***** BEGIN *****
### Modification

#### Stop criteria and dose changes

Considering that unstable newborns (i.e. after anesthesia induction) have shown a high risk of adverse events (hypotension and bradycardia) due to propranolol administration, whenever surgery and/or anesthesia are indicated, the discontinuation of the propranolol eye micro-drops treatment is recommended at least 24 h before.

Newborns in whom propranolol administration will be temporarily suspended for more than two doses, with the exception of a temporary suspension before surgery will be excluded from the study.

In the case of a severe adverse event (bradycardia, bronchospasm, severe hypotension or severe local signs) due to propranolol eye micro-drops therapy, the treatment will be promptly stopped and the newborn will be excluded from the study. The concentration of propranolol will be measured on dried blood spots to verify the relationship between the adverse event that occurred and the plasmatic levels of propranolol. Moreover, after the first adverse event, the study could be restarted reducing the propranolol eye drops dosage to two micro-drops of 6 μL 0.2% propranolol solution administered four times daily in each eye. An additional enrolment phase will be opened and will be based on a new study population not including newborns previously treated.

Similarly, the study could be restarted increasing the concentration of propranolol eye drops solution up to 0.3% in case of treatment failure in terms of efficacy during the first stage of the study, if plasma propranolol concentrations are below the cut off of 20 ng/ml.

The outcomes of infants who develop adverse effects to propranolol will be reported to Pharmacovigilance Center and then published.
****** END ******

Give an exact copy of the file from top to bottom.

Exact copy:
### Modification

#### Stop criteria and dose changes

Considering that unstable newborns (i.e. after anesthesia induction) have shown a high risk of adverse events (hypotension and bradycardia) due to propranolol administration, whenever surgery and/or anesthesia are indicated, the discontinuation of the propranolol eye micro-drops treatment is recommended at least 24 h before.

Newborns in whom propranolol administration will be temporarily suspended for more than two doses, with the exception of a temporary suspension before surgery will be excluded from the study.

In the case of a severe adverse event (bradycardia, bronchospasm, severe hypotension or severe local signs) due to propranolol eye micro-drops therapy, the treatment will be promptly stopped and the newborn will be excluded from the study. The concentration of propranolol will be measured on dried blood spots to verify the relationship between the adverse event that occurred and the plasmatic levels of propranolol. Moreover, after the first adverse event, the study could be restarted reducing the propranolol eye drops dosage to two micro-drops of 6 μL 0.2% propranolol solution administered four times daily in each eye. An additional enrolment phase will be opened and will be based on a new study population not including newborns previously treated.

Similarly, the study could be restarted increasing the concentration of propranolol eye drops solution up to 0.3% in case of treatment failure in terms of efficacy during the first stage of the study, if plasma propranolol concentrations are below the cut off of 20 ng/ml.

The outcomes of infants who develop adverse effects to propranolol will be reported to Pharmacovigilance Center and then published.